Tweed EJ, Mackay DF, Boyd KA, Brown A, Byrne T, Conaglen P, Craig P, Demou E, Graham L, Leyland AH, McMeekin N, Pell JP, Sweeting H & Hunt K (2021) Evaluating the health impacts of a national smokefree prisons policy using trends in medication dispensing: an interrupted time series analysis as part of the Tobacco In Prisons study (TIPs). Lancet Public Health.
Internationally, smoking prevalence among people in custody (PiC) is high. In response, some jurisdictions have introduced smokefree prison policies, but evidence on their health impacts is limited. In Scotland, all prisons implemented a comprehensive smokefree policy in 2018 following a 16-month anticipatory period. We used data on medication dispensing to evaluate the impact of this policy on cessation support, health outcomes, and potential unintended consequences among PiC.
Using data from 44,660 individuals across 14 closed prisons between 30/03/2014 and 30/11/2019, we estimated changes in dispensing rates associated with policy announcement (17/07/2017) and full implementation (30/11/2018) using seasonal
autoregressive integrated moving average models. Medication categories of primary interest comprised treatments for: nicotine dependence (as an indicator of smoking cessation/abstinence attempts)); acute smoking-related illnesses(short-acting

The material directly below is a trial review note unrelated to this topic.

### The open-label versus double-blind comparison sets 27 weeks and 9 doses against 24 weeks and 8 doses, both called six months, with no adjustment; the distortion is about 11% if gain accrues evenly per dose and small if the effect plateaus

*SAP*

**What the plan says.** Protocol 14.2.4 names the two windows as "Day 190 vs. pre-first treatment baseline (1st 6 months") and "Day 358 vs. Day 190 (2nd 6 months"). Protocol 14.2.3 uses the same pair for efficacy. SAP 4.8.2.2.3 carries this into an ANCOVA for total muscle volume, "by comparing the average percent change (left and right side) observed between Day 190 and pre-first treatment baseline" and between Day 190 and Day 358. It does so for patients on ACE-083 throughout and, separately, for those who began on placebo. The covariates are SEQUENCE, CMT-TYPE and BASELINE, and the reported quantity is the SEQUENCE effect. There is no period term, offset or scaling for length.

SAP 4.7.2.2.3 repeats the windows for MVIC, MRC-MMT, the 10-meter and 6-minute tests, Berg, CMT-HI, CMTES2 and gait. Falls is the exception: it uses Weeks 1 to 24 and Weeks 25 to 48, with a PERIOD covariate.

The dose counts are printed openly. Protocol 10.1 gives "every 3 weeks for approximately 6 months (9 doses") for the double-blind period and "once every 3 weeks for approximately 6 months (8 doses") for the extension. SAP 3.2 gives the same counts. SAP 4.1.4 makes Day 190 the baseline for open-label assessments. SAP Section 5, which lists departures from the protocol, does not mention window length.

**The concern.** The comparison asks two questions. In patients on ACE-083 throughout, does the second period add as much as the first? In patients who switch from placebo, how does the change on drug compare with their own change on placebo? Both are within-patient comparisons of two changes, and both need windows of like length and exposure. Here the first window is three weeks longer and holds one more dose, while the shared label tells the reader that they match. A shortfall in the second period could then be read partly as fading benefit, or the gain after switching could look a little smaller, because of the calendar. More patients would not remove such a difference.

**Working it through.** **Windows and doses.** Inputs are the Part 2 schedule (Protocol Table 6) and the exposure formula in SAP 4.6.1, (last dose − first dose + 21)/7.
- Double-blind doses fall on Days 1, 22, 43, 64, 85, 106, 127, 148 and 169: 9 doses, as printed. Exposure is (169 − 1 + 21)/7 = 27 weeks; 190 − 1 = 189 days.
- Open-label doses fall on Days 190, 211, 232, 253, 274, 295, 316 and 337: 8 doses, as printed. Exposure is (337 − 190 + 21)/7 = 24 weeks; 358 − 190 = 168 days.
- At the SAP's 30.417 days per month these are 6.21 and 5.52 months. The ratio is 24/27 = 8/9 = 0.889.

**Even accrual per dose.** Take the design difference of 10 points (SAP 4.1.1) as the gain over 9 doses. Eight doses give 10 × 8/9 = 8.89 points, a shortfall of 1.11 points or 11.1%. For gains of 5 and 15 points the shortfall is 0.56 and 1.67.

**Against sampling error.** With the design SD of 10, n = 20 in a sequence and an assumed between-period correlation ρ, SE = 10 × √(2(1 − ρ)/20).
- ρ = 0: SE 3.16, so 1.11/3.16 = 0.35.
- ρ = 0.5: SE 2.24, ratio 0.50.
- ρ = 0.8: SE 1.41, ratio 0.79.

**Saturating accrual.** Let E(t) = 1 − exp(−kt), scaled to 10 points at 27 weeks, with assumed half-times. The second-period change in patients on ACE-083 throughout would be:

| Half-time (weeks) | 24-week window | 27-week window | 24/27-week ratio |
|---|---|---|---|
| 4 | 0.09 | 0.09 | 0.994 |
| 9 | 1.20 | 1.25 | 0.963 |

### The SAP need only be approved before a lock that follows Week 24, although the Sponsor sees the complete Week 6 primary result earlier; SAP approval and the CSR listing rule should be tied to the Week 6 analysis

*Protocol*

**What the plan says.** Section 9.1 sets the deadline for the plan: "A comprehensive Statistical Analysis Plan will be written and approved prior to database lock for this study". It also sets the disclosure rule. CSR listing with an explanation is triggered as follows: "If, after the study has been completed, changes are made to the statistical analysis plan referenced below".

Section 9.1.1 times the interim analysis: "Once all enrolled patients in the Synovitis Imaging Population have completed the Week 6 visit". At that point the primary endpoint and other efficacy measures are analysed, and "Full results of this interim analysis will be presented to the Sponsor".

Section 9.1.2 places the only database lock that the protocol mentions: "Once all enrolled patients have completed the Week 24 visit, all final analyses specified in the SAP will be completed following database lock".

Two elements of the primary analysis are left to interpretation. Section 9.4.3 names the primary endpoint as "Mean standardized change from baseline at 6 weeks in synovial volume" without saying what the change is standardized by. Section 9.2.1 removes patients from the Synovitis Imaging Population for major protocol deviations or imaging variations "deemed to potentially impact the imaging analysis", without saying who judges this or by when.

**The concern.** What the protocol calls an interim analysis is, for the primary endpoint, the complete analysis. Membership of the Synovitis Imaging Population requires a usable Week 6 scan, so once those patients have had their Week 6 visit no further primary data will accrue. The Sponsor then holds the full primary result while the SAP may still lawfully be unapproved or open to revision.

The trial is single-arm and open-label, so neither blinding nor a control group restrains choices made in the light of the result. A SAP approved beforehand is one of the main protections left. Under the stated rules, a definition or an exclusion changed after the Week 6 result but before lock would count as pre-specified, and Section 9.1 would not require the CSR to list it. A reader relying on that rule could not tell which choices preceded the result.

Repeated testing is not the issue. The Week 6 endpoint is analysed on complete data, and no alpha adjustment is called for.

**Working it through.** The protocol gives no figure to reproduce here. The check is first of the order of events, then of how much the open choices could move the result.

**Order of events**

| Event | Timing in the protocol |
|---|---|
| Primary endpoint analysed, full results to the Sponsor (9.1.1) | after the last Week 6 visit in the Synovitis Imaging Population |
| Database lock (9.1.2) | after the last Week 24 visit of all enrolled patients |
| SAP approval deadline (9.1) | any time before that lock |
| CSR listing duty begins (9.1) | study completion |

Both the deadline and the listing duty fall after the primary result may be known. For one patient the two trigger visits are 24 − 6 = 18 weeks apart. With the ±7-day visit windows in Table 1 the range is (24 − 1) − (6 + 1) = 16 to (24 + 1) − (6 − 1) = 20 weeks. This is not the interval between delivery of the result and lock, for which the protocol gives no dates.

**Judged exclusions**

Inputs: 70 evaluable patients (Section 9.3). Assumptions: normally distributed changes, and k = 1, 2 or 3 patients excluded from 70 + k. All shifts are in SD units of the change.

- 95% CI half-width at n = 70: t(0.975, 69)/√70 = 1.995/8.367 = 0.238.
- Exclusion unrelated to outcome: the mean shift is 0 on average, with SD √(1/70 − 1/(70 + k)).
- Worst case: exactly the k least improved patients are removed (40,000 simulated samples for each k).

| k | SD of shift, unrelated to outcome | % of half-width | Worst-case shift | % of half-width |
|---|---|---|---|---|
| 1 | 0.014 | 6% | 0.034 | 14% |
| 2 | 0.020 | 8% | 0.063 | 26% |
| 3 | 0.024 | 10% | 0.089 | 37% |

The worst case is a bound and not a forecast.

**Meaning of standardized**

bronchodilators and antibiotics; glyceryl trinitrate; gastro-oesophageal reflux treatments; anti-bacterial eye preparations); and mental health (antidepressants). We included anti-epileptic medications, which should be unaffected by the policy, as a
There was a 44% step increase in dispensing of treatments for nicotine dependence at implementation (2,249 items per 1,000 PiC per fortnight, 95% CI 1,875 to 2,624). Dispensing for smoking-related illnesses showed a 9% step decrease at implementation, largely accounted for by respiratory medications (-646 items per 1,000 PiC per fortnight, 95% CI -1,111 to -181). No changes associated with announcement or implementation were observed for mental health dispensing or the control series.
Smokefree prison policies may improve respiratory health among PiC and encourage smoking abstinence/cessation without apparent short-term adverse effects on mental health.
National Institute of Health Research Public Health Research programme; Chief Scientist Office (UK); Medical Research Council (UK).
Output Status: Forthcoming
Lancet Public Health